Comparing The Narrators In Life Of Pi And The Lottery

1515 words - 7 pages

When authors set out to impact the lives of readers, a diverse utilization of literary aspects is often required. It is easy to come across many differences and similarities between literary aspects when one delves into a plethora of works. In the book Life of Pi author Yann Martel harnesses the use of a varied first person point of view in order to accurately portray the sense of panic and urgency in given situations; adversely, in the short story “The Lottery,” by Shirley Jackson, a detached third person point of view is taken into account in order to drag the reader along on the drawn-out, suspenseful journey that the families involved had to endure. Despite the difference in narrators ...view middle of the document...

The effectiveness of first person point of view is made apparent throughout this hectic and troubling ordeal. Readers become emotionally invested in Pi’s struggle, panicking right along with him as devastation and grief take control. The negativity of these emotions must hurriedly be transformed into positive energy as Pi comes face to face with a large tiger. Out of the kindness of his heart, Pi helps a wild animal into his lifeboat. Due to the events that have just transpired Pi is not thinking clearly, for he soon realizes the immense danger of his situation.
Pi forces himself into close quarters with a wild Bengal tiger with no signs of relief and every emotion and thought that is running through his mind is made obvious to the reader. Throughout various trials and tribulations, Pi finds himself bonding with Richard Parker (the name Pi’s late father had given to the tiger.) Richard Parker’s life was in debt to Pi upon Pi allowing him onto his lifeboat. The powerful tiger more than once repaid this aforementioned debt. Pi often found himself in tense situations, be it up against a wild hyena or a cannibal shipwreck survivor. Despite these multiple life and death situations, Pi would prevail with the help of his unfortunate companion because without him “[Pi] would not be alive today to tell you [his] story.” (Martel 247) These successes continue until both Pi and Richard Parker get rescued. The pain that Pi is in due to the time he has spent stranded in the ocean is forgotten as a feeling of relief overcomes the sickly boy. The narration of this piece shifts once again to present day as Pi looks back on his time at sea with Richard Parker. A shift in narration like this acts as the resolution for Life of Pi. The reader learns that Pi has prevailed to live a happy and healthy life despite the loss of his parents all while making an unlikely friend. The sense of joy that the reader experiences upon the ending of this piece can be credited to the first person point of view that Martel uses so effectively. However, when authors wish to touch the lives of readers in a different way, a change in point of view can be a great way to do so.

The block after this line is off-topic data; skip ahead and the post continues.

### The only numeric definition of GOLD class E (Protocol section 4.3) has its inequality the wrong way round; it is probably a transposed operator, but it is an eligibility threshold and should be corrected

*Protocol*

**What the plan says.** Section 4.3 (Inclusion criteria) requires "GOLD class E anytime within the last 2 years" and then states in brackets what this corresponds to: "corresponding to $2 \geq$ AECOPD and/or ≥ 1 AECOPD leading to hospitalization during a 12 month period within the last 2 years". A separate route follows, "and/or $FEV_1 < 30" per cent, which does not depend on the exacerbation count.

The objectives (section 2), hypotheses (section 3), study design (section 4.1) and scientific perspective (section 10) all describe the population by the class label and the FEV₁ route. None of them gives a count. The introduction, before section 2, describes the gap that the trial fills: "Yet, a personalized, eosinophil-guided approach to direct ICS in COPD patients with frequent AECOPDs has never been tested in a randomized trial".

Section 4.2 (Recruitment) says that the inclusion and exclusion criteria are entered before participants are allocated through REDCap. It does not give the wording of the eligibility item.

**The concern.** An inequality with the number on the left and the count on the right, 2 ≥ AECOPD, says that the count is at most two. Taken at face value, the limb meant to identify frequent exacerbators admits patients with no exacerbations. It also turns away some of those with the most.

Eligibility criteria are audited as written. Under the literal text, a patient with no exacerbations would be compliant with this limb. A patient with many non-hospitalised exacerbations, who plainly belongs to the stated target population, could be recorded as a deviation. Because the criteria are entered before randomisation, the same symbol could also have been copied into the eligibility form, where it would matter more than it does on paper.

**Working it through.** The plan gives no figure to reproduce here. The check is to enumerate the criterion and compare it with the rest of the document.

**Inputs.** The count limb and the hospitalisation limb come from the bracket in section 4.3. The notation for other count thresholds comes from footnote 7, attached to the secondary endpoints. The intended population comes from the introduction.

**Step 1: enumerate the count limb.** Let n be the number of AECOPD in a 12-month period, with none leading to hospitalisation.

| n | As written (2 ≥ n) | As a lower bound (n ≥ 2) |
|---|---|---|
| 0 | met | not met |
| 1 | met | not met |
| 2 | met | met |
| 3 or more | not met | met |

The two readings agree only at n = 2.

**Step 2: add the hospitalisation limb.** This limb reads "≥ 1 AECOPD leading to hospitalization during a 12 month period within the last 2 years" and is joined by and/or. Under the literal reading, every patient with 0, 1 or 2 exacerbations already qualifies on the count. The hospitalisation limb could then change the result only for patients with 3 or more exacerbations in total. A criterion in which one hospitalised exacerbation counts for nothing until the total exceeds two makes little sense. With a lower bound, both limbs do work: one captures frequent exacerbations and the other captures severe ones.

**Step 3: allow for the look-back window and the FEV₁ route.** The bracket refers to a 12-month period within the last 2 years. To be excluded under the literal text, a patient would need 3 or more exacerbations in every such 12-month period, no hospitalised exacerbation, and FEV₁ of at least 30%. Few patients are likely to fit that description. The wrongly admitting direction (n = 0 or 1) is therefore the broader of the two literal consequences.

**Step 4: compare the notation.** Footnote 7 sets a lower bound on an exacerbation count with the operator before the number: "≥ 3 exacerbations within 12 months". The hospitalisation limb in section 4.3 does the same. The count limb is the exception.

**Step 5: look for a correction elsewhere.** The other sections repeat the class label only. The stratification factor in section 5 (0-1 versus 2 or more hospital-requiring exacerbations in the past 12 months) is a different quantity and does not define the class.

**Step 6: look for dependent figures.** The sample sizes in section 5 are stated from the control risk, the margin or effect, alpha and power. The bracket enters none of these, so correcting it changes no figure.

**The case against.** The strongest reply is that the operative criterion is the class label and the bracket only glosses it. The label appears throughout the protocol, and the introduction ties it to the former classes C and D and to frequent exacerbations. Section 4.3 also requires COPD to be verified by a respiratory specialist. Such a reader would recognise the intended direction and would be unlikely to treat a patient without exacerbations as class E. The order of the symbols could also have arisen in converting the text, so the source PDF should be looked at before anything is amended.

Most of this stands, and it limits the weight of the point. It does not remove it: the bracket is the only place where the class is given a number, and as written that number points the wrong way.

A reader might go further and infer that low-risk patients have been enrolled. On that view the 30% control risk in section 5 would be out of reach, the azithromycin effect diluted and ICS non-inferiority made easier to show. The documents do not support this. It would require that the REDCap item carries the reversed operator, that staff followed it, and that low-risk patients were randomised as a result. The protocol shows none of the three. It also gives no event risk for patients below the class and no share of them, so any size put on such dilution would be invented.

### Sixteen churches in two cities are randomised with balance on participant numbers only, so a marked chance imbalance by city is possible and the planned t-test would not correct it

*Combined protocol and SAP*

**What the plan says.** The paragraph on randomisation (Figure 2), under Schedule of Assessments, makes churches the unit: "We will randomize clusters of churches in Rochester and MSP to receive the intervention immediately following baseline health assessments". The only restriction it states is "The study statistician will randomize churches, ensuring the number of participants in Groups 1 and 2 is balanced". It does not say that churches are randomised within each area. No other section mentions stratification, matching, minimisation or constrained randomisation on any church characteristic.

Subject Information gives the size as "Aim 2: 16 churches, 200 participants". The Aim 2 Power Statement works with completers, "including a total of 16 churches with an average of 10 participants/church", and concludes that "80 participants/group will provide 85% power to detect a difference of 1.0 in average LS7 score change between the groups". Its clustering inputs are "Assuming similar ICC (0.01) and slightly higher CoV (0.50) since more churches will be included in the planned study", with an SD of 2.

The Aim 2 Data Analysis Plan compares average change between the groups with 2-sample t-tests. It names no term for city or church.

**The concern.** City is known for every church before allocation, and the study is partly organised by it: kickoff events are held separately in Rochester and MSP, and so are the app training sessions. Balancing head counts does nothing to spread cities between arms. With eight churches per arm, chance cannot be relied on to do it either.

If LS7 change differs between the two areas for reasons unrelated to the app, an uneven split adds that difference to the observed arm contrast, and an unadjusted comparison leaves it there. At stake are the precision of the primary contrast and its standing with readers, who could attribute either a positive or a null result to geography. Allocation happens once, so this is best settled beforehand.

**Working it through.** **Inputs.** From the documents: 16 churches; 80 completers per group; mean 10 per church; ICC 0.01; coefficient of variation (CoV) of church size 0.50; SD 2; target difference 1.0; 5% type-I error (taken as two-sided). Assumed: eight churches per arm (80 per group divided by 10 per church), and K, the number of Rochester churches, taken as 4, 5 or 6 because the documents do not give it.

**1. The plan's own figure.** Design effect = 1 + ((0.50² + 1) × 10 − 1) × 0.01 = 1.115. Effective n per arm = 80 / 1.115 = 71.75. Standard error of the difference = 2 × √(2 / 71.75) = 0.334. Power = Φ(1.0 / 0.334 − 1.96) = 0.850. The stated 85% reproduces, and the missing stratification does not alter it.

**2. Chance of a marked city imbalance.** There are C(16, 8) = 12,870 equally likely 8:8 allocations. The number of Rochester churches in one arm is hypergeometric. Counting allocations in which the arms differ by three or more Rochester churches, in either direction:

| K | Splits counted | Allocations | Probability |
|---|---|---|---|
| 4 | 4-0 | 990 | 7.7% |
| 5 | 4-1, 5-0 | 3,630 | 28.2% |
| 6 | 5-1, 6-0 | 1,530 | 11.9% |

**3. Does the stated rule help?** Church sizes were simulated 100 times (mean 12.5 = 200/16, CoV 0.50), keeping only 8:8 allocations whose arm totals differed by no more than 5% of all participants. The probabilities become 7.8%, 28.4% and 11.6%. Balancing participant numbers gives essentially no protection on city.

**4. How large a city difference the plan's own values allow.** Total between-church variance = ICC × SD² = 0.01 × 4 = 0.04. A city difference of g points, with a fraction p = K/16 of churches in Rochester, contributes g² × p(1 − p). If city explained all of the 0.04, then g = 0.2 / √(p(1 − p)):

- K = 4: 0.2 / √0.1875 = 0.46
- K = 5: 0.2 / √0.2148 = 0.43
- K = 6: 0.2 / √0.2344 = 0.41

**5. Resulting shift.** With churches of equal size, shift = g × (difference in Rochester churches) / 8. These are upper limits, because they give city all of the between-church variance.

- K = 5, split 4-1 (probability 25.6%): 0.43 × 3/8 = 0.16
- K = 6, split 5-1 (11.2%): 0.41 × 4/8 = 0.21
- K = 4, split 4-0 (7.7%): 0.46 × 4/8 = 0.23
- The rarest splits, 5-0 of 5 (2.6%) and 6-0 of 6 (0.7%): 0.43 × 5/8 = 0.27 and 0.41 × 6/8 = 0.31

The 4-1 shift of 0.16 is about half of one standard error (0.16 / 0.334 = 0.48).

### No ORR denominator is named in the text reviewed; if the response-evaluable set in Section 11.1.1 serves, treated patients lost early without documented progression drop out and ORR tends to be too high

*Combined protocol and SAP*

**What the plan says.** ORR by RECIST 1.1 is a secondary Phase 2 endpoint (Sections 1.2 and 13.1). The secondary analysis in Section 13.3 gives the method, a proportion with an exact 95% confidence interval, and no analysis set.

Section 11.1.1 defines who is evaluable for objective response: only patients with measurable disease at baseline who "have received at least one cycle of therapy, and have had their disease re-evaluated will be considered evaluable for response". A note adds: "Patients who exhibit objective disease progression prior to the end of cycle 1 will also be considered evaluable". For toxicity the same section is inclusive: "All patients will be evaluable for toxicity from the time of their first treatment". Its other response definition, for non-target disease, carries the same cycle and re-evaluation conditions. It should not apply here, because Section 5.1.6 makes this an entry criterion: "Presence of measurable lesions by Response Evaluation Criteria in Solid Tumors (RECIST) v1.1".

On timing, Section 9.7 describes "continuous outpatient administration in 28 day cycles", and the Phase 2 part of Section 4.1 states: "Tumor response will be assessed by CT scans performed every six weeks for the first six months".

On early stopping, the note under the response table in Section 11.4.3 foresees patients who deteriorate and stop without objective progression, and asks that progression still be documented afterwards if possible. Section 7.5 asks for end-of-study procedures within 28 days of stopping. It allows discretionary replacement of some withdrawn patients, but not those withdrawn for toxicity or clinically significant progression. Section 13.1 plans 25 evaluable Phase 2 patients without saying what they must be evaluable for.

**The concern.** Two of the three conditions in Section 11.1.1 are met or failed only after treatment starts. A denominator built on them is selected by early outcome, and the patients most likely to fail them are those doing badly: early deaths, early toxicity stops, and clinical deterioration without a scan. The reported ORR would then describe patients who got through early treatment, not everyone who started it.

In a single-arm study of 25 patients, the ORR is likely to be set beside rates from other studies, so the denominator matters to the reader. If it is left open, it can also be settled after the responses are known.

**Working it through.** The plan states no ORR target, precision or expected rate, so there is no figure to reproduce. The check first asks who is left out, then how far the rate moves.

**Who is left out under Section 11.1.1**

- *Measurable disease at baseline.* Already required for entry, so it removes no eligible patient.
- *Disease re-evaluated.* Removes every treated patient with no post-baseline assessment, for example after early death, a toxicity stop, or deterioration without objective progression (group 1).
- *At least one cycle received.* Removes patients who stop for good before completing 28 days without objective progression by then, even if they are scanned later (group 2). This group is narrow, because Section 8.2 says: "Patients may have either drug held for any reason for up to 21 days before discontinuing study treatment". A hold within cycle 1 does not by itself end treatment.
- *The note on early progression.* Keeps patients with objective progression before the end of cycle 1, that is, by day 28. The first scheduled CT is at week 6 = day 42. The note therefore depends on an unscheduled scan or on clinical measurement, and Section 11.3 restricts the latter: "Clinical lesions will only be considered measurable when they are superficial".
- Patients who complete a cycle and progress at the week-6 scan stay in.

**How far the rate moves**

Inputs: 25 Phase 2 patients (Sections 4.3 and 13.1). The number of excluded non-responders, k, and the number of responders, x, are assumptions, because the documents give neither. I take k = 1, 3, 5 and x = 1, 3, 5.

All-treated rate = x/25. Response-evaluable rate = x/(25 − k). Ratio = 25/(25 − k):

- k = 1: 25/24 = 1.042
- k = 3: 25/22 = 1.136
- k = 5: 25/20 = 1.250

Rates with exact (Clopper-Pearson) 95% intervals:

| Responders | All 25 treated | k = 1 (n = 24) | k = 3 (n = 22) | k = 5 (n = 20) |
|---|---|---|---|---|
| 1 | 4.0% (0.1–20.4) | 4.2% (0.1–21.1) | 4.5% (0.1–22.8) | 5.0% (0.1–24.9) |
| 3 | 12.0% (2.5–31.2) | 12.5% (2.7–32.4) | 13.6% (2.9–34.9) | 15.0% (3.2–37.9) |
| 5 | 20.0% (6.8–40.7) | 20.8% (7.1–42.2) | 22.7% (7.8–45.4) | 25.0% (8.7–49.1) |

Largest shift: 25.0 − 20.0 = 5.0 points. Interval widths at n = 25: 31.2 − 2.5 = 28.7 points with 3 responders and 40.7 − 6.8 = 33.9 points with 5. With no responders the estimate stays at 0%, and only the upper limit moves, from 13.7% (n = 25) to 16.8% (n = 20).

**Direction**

In Shirley Jackson’s short story “The Lottery,” a detached third person point of view is taken into account to convey the mystery behind a corrupt society. This piece begins at the square of a quaint little village. Children are frolicking around collecting stones on a warm midsummer day in preparation for the annual lottery. Questions begin to surface as this piece transpires. The reader learns of what is happening, but not why. Jackson’s use of a third person point of view allows for the reader to be shut out of the true meaning behind this town’s lottery. Families continue to gather on the square as slips of paper are being placed in a black wooden box. The events that are soon to take place are that of great importance because all three hundred of the village residents are in attendance at this unclear event. ...

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